Today’s story is very personal. If you came looking for teh funnay, I can’t bring it today. Having said that, I think many of you will relate to what I am gonna write about.

8 Years Ago Today 

June 5, 2004 was just another day at the Dumbass Dome. So I thought.

I was doing the normal routine – having a beer for breakfast, smokin’ a fatty and getting tuned up for work. I was walking past the front door of my house when I saw a black Toyota zoom into my drive way. It was my sister, Cheryl. From Dallas. 100 miles away from where I lived. Instinct told me that something was wrong. Very wrong.

It was. Very wrong.

My Dad had died. Unexpectedly. He was 65 years old. Much too young to meet his Maker. He had been in the hospital for some tests, but I had no idea whatsoever that his condition was life-threatening.

Dad could not have just died. I saw him a couple of days before as he and his wife, Debbie, drove by my house on the way to theirs. I lived about a half-mile down the road, so used to see Dad and Debbie drive by all the time. He looked OK, if not a bit skinny (for him). We chatted for a second or two and I told him, ,”I love you, Dad’. That was the last time I saw my Dad alive.


My Dad
Cecil Shoemaker, October 6, 1938 – June 5, 2004, was Dad to five kids – me and my two sisters he had with my Mom and a brother and sister he had with my Step Mom, Debbie. Dad was a Country Boy from Troup, Texas. He was a truck driver (CB Handle – “Gunslinger”. Dad loved Western movies, especially John Wayne) for over 40 years and countless millions of miles. A simple man who worked hard for everything he got.

He was tough as nails and soft as cotton at the same time. Contradictory? Maybe, but that was the way he was. An enigma. I must say here, however, that the “soft as cotton” side of my Father came a bit later in life. He’d agree with that, I’m sure.

On my birthday one year, I coaxed Dad into going fishing at Joe Poole Lake near Dallas. We were having a few beers and chunkin’ spinner baits along side a tree line in the water and BAM! I had one! It turned out to be a largemouth bass weighing about four pounds. Dad was at the back of the boat smiling like he’d just won the lottery. You know, I think at that moment he felt like he’d just become an instant millionaire. I was somewhere in my 30s when this all took place, but there was something in Dad’s eyes that said he was watching his little boy land his first fish. You know what? I was that little boy landing that first fish. A flood of memories of fishing stock ponds in East Texas when I was a small child inundated my mind. Instead of being in my boat on a big ass lake near one of the nation’s largest cities, there we were – Dad, me, Grandma, Grandpa, my sisters and my Mom – catching crappie on cane poles at my Uncle Walter’s place in Betty, Texas. Dad beaming like I had just become a BASSMasters Champion. Like I was a little boy again. And for a split second, he was “Daddy” and I was five years old.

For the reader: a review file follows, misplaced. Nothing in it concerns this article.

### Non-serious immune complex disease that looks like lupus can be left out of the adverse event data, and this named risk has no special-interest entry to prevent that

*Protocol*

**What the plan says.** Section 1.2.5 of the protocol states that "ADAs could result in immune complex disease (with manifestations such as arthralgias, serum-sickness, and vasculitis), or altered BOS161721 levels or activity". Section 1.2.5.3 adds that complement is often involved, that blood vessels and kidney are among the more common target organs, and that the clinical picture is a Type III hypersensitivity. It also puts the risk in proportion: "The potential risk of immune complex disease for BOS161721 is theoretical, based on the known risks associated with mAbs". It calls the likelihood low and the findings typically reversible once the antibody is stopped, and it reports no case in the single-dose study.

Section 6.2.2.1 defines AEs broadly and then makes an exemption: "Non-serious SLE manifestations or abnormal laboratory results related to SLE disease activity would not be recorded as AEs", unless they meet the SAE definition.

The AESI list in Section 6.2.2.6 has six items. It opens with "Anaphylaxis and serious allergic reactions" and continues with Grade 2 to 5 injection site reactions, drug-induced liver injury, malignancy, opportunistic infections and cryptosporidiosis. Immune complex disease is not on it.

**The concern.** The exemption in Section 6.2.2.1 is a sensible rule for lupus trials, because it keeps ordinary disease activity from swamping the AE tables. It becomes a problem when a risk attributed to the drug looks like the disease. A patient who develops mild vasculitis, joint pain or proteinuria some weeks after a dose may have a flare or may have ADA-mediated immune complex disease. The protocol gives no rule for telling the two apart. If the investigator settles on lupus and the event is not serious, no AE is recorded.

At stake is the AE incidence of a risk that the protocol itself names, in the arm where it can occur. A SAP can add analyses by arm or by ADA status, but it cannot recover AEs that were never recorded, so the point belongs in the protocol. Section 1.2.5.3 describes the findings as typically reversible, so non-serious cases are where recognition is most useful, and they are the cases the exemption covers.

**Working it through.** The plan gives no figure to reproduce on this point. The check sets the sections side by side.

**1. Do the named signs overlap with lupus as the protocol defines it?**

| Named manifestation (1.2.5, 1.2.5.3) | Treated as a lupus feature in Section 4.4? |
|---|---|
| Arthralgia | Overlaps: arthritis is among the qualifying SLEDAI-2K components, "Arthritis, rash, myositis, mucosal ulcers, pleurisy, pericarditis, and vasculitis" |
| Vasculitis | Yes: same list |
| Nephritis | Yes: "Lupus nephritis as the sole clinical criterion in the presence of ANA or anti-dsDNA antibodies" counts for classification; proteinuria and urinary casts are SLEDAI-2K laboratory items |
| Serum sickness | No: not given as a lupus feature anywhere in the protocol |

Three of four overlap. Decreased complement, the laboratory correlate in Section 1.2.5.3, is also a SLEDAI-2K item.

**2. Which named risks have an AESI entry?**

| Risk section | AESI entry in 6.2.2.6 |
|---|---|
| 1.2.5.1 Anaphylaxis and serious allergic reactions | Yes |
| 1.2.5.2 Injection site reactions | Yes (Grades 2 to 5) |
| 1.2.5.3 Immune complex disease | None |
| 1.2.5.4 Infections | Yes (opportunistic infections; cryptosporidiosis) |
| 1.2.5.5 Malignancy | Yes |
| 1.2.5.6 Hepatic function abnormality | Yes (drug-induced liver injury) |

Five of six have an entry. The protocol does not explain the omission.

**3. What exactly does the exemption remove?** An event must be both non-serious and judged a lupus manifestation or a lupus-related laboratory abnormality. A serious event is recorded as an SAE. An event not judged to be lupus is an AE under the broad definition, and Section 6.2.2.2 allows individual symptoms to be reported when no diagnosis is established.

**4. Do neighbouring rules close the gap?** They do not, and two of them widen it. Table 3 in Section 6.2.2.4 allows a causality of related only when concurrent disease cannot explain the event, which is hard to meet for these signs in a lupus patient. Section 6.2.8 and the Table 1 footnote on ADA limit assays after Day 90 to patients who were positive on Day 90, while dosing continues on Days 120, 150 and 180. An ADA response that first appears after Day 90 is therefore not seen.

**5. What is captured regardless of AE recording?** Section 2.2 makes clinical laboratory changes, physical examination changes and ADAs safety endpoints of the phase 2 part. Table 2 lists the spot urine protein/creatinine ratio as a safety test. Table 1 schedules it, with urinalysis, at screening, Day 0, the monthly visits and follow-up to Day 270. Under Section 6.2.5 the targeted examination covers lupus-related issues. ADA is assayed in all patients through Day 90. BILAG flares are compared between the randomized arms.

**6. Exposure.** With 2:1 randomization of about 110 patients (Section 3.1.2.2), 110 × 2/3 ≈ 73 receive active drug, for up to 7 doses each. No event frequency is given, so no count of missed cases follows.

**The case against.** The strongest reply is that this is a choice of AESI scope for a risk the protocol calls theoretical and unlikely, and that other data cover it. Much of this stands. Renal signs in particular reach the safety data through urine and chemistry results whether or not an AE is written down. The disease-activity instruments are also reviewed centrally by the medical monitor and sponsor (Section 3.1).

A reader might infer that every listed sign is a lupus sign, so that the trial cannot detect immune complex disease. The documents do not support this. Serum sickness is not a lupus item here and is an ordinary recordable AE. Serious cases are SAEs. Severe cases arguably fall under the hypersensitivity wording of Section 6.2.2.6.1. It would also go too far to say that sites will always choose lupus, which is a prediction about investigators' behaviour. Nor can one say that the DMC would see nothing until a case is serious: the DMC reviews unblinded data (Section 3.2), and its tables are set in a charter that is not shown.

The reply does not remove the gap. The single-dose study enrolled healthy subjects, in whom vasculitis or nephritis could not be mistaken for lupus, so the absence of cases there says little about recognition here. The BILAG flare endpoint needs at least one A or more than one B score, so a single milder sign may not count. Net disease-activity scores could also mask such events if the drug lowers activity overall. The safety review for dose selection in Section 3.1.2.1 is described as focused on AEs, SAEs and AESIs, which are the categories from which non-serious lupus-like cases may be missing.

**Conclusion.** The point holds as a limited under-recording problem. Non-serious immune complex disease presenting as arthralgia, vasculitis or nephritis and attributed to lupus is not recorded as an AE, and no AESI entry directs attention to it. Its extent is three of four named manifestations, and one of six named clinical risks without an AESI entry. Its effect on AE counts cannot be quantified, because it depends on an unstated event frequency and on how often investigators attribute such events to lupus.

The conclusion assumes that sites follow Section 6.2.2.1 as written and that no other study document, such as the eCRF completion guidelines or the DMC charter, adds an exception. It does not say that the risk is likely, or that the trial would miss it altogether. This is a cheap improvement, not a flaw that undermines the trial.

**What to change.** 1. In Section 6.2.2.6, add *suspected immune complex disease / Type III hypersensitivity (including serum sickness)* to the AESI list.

I shall never forget that moment.

Or Dad.

You Never Know 

Nobody was expecting Dad to die that day eight years ago, but he did and we can’t put sand back into the hourglass, so we all had to adjust to life without him. We have adjusted I suppose, but there are still times when I run into a situation and automatically think to myself, “I’ll call Dad! He knows what to do!”

Then reality sets in in as quick as a hiccup.

I write this today, not only to remember my Dad, but to remind you of yours. If he’s still alive, call him once in a while. Have a beer with him. Take him fishin’. Most of all, tell him that you love him.

It may be the last words he ever hears from you.

Dumbass.

I love you, Dad.